Israel’s Defense Minister has claimed that Syrian government forces have been using chemical weapons against civilians since the start ceasefire.
While it is possible that chemical weapons have been used during the truce, it is doubtful that President Assad’s government would be the ones using them.
Sputnik news reports:
Israeli Defense Minister Moshe Yaalon accused Tuesday the Syrian governmental forces of using chemical weapons against civilians during the current ceasefire, reached at the initiative of Russia and the United States.
“The Syrians initially used industrially produced chemical weapons, but lately they have started to use such substances as chlorine and they use it against civilians. They continue doing it now, during the allegedly holding ceasefire. The are mainly dropping barrels of chlorine from the air,” Yaalon said in a speech to a conference near Tel Aviv.
In 2013, a massive chemical weapons attack was carried out in the Syrian suburb of Ghouta which killed more than 1,300 civilians. Both the Syrian government and the militant factions that oppose it blamed one another for the attack.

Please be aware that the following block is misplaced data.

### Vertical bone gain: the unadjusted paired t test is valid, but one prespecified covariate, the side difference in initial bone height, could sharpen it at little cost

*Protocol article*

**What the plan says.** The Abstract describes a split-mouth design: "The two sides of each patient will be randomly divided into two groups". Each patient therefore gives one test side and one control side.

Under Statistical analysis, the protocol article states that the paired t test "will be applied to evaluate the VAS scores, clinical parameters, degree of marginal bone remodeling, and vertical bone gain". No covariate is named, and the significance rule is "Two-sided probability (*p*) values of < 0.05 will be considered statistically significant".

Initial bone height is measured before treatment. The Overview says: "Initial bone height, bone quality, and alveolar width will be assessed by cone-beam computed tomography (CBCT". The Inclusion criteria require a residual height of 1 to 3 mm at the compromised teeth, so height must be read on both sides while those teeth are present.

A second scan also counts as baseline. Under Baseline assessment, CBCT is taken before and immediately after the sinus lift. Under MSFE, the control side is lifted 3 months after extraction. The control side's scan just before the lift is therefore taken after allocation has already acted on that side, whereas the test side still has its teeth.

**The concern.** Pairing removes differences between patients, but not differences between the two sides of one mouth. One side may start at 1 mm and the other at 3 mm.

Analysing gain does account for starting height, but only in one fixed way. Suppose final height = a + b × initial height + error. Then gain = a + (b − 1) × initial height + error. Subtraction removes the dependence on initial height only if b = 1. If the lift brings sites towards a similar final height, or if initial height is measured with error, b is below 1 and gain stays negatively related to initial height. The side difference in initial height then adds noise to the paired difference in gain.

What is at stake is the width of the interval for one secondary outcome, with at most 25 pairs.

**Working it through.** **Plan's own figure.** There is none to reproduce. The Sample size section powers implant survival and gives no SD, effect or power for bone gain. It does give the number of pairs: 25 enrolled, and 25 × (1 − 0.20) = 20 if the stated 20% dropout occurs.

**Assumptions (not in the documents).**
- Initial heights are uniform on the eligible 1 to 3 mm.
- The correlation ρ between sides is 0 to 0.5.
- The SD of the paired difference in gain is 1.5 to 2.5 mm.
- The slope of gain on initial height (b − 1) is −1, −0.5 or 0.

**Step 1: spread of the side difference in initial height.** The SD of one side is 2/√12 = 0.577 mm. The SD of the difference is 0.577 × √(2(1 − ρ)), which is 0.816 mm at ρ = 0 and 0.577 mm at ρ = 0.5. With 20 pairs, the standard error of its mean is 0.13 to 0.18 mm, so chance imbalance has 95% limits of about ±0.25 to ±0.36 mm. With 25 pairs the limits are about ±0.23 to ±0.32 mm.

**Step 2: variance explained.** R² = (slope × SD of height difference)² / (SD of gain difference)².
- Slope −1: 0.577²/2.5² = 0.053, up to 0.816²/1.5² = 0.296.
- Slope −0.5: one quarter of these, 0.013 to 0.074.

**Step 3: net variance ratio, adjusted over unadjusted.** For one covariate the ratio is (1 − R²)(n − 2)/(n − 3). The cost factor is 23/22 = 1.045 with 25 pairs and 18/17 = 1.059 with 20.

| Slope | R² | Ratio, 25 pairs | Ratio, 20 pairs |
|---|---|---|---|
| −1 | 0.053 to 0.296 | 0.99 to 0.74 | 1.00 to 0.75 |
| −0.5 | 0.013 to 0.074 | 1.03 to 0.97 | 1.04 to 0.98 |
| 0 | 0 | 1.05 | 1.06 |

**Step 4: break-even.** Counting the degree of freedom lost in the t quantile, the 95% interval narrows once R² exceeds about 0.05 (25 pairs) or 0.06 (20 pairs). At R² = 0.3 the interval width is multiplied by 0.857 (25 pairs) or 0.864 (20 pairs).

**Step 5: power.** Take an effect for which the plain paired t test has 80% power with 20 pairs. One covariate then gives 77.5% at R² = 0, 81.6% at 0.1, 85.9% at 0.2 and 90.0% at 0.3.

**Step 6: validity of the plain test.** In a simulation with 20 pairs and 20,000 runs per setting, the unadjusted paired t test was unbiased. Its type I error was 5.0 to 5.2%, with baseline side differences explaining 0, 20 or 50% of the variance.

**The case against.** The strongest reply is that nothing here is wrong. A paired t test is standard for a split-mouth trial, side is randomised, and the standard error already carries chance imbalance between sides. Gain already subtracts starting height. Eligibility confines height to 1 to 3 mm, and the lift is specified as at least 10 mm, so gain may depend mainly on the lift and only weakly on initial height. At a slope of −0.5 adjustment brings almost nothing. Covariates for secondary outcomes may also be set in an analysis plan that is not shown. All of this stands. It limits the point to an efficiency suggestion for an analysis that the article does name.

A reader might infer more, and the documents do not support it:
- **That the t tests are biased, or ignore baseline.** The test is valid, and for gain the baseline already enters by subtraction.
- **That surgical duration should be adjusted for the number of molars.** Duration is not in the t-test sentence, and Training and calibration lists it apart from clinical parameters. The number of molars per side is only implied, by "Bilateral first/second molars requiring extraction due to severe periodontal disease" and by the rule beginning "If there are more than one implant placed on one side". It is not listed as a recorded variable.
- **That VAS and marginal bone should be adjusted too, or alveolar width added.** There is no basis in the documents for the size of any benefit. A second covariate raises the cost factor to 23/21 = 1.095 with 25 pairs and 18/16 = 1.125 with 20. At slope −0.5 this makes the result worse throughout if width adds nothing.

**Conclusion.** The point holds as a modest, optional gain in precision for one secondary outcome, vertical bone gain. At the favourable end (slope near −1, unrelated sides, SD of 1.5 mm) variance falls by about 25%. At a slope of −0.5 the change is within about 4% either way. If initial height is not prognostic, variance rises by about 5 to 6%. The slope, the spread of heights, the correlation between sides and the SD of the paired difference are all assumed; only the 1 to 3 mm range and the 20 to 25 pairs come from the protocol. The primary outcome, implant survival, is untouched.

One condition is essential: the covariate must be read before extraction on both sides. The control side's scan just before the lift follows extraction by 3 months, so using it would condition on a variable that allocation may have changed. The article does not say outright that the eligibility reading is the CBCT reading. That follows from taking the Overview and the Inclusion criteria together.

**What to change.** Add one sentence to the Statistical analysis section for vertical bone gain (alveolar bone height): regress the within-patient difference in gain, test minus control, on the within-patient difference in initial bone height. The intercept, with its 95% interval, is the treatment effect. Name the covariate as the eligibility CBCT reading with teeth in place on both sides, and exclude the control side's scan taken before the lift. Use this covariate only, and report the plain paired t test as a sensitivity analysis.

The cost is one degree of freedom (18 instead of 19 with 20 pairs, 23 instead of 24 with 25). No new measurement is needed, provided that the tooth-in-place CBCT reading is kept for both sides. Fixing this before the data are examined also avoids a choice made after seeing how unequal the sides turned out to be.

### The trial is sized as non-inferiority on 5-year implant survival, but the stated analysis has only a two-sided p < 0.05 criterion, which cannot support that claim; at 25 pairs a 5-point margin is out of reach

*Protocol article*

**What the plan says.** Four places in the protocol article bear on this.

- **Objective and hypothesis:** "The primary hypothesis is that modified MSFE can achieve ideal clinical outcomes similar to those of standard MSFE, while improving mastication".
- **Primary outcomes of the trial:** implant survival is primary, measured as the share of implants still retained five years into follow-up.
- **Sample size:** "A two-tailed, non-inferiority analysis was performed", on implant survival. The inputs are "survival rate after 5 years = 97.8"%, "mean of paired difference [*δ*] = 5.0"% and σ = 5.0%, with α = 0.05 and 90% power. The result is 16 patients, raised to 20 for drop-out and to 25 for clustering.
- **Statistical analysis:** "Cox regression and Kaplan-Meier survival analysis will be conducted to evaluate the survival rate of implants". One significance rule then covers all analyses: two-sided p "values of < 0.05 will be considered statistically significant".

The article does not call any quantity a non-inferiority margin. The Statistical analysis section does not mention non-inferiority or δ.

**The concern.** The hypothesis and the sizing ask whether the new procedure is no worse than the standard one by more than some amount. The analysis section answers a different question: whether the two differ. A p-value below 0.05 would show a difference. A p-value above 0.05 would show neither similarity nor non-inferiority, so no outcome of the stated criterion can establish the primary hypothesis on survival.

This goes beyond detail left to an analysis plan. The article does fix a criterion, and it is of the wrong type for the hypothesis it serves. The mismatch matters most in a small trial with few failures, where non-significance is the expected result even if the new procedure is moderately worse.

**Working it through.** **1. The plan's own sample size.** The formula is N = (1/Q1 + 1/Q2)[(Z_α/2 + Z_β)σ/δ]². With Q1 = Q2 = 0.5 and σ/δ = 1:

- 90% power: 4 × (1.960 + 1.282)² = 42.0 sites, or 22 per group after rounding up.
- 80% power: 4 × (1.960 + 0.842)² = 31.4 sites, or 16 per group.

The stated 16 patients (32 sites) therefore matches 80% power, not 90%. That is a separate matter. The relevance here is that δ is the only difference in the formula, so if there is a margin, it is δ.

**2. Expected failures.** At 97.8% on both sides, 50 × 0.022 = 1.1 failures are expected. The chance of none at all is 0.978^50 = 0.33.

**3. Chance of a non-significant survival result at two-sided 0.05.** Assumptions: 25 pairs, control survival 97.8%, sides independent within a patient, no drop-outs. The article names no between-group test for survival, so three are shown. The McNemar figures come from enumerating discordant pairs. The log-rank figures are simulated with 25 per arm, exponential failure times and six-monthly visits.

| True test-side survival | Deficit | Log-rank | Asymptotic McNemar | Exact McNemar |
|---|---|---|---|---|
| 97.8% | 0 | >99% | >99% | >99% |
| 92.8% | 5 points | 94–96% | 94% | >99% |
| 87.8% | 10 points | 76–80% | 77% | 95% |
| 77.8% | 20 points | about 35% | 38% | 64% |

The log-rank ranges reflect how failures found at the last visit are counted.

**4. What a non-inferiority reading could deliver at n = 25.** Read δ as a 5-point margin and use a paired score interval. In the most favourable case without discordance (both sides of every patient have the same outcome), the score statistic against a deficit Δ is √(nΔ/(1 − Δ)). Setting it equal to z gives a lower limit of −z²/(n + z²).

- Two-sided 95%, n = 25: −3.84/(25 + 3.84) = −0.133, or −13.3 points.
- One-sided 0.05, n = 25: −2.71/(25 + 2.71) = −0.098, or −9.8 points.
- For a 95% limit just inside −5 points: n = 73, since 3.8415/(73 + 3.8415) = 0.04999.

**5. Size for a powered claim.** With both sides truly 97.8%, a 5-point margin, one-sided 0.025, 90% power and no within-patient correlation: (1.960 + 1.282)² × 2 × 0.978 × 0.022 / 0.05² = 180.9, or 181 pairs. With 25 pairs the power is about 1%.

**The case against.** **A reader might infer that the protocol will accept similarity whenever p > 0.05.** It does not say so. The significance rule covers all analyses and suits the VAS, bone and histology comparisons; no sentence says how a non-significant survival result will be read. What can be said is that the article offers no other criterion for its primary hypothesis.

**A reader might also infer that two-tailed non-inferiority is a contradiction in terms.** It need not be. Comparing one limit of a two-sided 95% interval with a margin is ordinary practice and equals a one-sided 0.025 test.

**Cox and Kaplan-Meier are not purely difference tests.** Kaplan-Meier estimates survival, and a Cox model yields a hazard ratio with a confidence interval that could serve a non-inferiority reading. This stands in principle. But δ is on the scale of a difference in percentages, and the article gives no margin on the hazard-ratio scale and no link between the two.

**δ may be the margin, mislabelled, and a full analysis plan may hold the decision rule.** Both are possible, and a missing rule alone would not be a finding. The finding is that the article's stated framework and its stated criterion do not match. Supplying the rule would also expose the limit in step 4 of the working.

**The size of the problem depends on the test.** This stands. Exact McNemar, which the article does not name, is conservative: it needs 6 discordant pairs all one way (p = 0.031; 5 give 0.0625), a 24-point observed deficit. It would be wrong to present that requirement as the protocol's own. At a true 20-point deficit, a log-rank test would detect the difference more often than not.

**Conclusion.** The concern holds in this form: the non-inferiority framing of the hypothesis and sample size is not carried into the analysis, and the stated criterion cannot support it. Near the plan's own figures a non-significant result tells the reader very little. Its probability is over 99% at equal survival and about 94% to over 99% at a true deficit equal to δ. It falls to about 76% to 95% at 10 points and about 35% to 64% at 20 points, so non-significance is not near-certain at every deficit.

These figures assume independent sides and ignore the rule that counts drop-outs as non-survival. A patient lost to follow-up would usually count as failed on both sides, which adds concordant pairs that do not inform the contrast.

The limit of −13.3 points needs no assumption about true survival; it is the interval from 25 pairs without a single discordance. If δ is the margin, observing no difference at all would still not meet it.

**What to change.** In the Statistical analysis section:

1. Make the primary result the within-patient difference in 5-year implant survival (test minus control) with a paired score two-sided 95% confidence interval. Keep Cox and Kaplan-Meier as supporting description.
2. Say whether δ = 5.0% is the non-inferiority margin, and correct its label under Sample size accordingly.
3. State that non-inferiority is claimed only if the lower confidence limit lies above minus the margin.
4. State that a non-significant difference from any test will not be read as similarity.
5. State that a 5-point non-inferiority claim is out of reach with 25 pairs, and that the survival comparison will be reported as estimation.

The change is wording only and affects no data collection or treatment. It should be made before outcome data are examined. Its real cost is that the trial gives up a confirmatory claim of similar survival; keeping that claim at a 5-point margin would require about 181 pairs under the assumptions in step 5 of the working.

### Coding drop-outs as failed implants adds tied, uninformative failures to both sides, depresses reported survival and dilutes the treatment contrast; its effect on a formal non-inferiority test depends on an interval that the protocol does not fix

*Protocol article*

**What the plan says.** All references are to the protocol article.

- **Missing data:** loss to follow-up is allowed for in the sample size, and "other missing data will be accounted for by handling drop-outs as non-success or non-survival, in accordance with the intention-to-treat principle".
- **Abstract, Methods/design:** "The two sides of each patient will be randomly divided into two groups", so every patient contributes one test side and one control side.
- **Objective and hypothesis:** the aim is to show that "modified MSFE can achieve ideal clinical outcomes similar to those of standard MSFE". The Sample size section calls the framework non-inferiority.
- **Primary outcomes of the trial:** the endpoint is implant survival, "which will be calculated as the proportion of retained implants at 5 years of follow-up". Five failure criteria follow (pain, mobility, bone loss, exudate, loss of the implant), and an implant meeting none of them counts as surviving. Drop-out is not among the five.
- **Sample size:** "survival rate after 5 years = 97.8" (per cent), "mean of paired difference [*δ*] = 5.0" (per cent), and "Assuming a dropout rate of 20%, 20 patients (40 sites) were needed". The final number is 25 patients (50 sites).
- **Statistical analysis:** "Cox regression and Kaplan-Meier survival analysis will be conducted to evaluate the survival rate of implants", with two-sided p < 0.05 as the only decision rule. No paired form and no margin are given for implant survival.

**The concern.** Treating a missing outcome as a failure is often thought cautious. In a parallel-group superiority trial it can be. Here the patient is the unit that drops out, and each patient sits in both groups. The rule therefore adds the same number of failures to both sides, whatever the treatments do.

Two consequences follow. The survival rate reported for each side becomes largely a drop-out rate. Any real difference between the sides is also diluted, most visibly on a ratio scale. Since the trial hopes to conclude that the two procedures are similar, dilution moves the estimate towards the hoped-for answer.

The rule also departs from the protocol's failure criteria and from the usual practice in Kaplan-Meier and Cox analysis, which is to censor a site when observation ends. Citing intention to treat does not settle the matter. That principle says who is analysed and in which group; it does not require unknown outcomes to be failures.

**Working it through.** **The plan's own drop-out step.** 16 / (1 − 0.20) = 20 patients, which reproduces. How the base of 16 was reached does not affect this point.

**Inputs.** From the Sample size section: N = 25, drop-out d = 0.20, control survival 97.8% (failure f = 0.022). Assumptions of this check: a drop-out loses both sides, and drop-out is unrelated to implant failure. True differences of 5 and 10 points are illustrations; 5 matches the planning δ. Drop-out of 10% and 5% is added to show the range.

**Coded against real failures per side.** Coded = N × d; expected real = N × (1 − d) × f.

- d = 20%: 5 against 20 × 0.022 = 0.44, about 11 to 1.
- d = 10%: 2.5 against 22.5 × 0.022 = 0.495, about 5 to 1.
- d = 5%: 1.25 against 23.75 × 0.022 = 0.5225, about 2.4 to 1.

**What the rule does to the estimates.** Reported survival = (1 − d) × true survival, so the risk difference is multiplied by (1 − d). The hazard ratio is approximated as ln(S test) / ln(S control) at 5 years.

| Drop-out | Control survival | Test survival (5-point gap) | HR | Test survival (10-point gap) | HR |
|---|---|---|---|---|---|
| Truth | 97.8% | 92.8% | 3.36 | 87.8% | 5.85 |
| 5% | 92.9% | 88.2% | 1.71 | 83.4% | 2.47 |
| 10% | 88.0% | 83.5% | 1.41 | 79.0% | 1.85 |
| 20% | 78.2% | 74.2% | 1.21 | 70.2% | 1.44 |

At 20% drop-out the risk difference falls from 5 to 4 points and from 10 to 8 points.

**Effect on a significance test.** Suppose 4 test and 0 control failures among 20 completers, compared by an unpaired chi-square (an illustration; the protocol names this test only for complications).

A mission to eliminate Syria’s chemical arsenal was announced after the deadly 2013 gas attack. The Syrian government placed its chemical weapons under international control on Russia’s urging.
On February 22, Russia and the United States reached an agreement on a ceasefire in Syria which has been in a state of civil war since 2011. The army loyal to President Bashar Assad is considered to be the only side of the conflict in Syria, which has military aircraft and helicopters.
The ceasefire took effect on Saturday. The cessation of hostilities does not apply to groups designated by the United Nations to be terrorist organizations, such as Islamic State and the Nusra Front, outlawed in a number of countries worldwide including Russia.
The truce has been backed by the UN Security Council, which adopted a resolution on Friday, shortly before the ceasefire came into force. The ceasefire is said to be generally holding.